While Matt Damon was stuck on Mars and peered back at Earth, his home planet appeared as just a small dot. It was an image reminiscent of the famous “Pale Blue Dot” captured by NASA’s Voyager 1 in 1990. This sentiment was brought to real life by a recent image taken by ESA’s Mars Express orbiter.
Through binoculars, one can see our moon as a white dot circling this blue speck. This recent snapshot from Mars might not be the most impressive image from a space mission, but it undeniably evokes a sense of awe and reflection.
Reflecting on the iconic 1990 image, scientist and communicator Carl Sagan described Earth as the only known world to harbor life. His speech emphasized our collective responsibility to be kinder to one another and to care for our planet.
Fast forward three decades, and space probes continue to capture images of Earth as they venture deeper into the solar system. Despite the advancements in space exploration, Sagan’s message about our planet’s fragility and uniqueness remains pertinent.
“On the special occasion of Mars Express’ 20th anniversary since launch, we wanted to bring Carl Sagan’s reflections back to the present day, in which the worsening climate and ecological crisis make them more valid than ever,” says Jorge Hernández Bernal, Mars Express team member from the University of the Basque Country and Sorbonne University, in a media release. “In these simple snapshots from Mars Express, Earth has the equivalent size as an ant seen from a distance of 100 meters, and we are all in there. Even though we have seen images like these before, it is still humbling to pause and think: we need to look after the pale blue dot, there is no planet B.”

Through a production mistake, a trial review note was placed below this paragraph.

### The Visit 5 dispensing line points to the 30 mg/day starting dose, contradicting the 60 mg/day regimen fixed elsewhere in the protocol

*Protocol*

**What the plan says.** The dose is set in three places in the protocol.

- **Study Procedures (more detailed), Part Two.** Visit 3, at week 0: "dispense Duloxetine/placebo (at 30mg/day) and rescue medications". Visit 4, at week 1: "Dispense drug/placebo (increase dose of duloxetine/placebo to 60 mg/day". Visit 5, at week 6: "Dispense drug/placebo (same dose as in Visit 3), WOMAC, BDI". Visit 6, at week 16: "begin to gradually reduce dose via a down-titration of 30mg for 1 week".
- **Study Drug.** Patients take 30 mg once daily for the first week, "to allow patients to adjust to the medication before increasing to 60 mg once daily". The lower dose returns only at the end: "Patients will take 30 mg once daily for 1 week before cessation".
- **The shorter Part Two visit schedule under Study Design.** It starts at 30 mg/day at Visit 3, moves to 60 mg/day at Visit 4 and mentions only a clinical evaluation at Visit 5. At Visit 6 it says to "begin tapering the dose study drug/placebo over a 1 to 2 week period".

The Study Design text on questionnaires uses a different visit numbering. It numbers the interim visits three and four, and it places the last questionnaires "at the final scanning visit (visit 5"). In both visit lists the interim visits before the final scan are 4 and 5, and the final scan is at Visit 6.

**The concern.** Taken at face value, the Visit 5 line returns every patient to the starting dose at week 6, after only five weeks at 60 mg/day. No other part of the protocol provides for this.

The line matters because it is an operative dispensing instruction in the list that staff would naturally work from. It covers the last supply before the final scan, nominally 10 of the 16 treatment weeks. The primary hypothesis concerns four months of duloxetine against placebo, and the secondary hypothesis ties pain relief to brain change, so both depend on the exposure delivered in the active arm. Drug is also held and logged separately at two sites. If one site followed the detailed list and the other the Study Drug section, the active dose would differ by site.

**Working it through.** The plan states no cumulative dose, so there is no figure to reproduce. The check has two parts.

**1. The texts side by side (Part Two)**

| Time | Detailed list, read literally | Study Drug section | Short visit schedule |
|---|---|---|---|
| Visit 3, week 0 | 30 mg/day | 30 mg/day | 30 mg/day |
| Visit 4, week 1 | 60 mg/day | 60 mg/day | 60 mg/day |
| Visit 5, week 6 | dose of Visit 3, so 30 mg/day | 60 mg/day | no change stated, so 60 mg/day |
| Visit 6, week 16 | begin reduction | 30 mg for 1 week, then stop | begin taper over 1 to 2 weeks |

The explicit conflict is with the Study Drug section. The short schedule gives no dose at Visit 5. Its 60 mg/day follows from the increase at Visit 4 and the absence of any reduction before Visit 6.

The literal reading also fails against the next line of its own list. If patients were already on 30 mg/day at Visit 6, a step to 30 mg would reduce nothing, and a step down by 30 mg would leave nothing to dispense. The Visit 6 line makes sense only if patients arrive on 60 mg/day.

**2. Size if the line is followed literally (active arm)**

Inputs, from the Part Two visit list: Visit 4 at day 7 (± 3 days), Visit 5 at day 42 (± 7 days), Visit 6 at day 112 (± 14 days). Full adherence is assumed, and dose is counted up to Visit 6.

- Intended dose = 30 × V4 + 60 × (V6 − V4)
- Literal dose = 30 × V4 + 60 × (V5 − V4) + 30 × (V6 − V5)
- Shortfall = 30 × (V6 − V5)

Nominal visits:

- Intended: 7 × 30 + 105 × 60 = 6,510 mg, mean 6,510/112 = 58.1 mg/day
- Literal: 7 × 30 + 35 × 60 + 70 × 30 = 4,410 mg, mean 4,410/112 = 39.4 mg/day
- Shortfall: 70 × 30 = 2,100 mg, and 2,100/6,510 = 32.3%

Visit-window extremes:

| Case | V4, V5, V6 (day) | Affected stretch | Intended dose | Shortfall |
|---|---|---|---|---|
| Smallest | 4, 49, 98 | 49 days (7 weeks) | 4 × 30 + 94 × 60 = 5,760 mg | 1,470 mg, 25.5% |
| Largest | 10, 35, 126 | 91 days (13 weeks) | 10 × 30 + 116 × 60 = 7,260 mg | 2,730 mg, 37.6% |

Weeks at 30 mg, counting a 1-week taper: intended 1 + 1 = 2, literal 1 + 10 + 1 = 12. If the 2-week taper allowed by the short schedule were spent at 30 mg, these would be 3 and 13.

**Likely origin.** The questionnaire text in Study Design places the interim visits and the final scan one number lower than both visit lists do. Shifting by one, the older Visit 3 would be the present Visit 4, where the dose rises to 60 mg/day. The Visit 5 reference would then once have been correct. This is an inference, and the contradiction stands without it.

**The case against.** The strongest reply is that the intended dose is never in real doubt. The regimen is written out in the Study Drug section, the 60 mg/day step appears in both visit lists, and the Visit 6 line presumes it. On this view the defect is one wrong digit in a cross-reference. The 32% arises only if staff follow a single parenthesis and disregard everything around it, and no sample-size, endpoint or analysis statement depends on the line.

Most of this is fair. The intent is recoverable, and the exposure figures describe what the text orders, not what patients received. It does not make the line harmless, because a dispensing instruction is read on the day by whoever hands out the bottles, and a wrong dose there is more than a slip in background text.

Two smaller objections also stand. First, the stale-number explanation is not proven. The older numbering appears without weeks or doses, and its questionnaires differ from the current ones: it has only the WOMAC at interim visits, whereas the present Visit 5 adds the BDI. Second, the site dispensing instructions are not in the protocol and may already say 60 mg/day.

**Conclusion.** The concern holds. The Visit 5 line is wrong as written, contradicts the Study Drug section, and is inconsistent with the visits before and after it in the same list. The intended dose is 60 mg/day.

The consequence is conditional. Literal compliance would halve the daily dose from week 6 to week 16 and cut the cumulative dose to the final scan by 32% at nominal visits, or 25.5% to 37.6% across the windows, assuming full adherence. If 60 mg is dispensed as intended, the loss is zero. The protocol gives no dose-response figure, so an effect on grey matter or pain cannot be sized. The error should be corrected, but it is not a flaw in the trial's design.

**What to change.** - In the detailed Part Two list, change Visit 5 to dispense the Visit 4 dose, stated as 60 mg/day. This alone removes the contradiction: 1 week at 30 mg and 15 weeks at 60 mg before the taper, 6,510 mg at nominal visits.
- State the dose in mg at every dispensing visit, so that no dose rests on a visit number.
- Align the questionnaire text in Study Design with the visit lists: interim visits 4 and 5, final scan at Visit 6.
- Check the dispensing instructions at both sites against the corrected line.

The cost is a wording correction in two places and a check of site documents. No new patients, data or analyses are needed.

The images, taken between May 15 and June 2 of this year, showcased over half of the moon’s monthly orbit around Earth. Interestingly, the final image marked the 20th launch anniversary of Mars Express. On this occasion, the spacecraft’s Visual Monitoring Camera beamed images of Mars directly to Earth in a unique broadcast.
“Perhaps it will only be another 20 years before humans can look up from the surface of Mars to see Earth in the night sky,” says Colin Wilson, ESA project scientist for Mars Express and the ExoMars Trace Gas Orbiter. “ESA has a long history of Mars exploration, first from orbit with Mars Express and the Trace Gas Orbiter, and in the next decade on the surface with the Rosalind Franklin rover and the completion of the Mars Sample Return missions. The next bold ambition is of course to explore with humans.”
While these images might not hold scientific significance, they possess profound emotional value.
“There is no scientific value in these images, but since the conditions allowed us to point the HRSC to Earth and shortly after the VMC to Mars, we took the opportunity to create our own portrait of home on this incredible mission milestone for Mars Express,” says Daniela Tirsch, member of the Mars Express HRSC team at the German Aerospace Center, DLR.